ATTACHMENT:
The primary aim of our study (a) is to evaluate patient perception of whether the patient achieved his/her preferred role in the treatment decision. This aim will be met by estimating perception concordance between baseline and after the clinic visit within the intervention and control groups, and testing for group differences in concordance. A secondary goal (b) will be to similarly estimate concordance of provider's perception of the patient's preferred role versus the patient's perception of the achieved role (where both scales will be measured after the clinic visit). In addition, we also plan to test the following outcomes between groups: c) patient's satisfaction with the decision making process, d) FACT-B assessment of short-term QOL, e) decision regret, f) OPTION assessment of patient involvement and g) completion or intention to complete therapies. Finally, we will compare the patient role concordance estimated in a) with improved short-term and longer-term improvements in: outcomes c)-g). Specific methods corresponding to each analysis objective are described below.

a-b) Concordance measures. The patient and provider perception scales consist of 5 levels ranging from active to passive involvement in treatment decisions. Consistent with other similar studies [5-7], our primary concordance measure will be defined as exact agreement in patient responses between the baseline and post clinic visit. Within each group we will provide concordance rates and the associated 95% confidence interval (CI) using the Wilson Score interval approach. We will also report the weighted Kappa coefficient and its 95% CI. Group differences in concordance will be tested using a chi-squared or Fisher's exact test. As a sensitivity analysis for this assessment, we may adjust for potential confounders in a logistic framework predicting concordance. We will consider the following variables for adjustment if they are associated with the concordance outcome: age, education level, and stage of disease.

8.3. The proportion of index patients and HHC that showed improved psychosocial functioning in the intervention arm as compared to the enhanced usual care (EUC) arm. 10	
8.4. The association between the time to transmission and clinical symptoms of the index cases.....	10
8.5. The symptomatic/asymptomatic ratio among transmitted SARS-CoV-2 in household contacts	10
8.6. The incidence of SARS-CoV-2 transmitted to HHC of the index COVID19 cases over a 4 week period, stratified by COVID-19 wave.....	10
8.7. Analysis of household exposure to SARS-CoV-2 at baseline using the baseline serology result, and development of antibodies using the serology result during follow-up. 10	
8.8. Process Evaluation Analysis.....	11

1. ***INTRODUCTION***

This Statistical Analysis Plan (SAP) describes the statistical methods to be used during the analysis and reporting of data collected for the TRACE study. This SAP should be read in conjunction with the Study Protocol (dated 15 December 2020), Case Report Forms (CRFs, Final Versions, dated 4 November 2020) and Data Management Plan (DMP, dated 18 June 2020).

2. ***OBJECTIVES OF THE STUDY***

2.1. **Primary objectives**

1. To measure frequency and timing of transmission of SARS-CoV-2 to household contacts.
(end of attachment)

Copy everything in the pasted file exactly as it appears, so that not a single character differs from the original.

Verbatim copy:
The primary aim of our study (a) is to evaluate patient perception of whether the patient achieved his/her preferred role in the treatment decision. This aim will be met by estimating perception concordance between baseline and after the clinic visit within the intervention and control groups, and testing for group differences in concordance. A secondary goal (b) will be to similarly estimate concordance of provider's perception of the patient's preferred role versus the patient's perception of the achieved role (where both scales will be measured after the clinic visit). In addition, we also plan to test the following outcomes between groups: c) patient's satisfaction with the decision making process, d) FACT-B assessment of short-term QOL, e) decision regret, f) OPTION assessment of patient involvement and g) completion or intention to complete therapies. Finally, we will compare the patient role concordance estimated in a) with improved short-term and longer-term improvements in: outcomes c)-g). Specific methods corresponding to each analysis objective are described below.

a-b) Concordance measures. The patient and provider perception scales consist of 5 levels ranging from active to passive involvement in treatment decisions. Consistent with other similar studies [5-7], our primary concordance measure will be defined as exact agreement in patient responses between the baseline and post clinic visit. Within each group we will provide concordance rates and the associated 95% confidence interval (CI) using the Wilson Score interval approach. We will also report the weighted Kappa coefficient and its 95% CI. Group differences in concordance will be tested using a chi-squared or Fisher's exact test. As a sensitivity analysis for this assessment, we may adjust for potential confounders in a logistic framework predicting concordance. We will consider the following variables for adjustment if they are associated with the concordance outcome: age, education level, and stage of disease.

8.3. The proportion of index patients and HHC that showed improved psychosocial functioning in the intervention arm as compared to the enhanced usual care (EUC) arm. 10	
8.4. The association between the time to transmission and clinical symptoms of the index cases.....	10
8.5. The symptomatic/asymptomatic ratio among transmitted SARS-CoV-2 in household contacts	10
8.6. The incidence of SARS-CoV-2 transmitted to HHC of the index COVID19 cases over a 4 week period, stratified by COVID-19 wave.....	10
8.7. Analysis of household exposure to SARS-CoV-2 at baseline using the baseline serology result, and development of antibodies using the serology result during follow-up. 10	
8.8. Process Evaluation Analysis.....	11

1. ***INTRODUCTION***

This Statistical Analysis Plan (SAP) describes the statistical methods to be used during the analysis and reporting of data collected for the TRACE study. This SAP should be read in conjunction with the Study Protocol (dated 15 December 2020), Case Report Forms (CRFs, Final Versions, dated 4 November 2020) and Data Management Plan (DMP, dated 18 June 2020).

2. ***OBJECTIVES OF THE STUDY***

2.1. **Primary objectives**

1. To measure frequency and timing of transmission of SARS-CoV-2 to household contacts.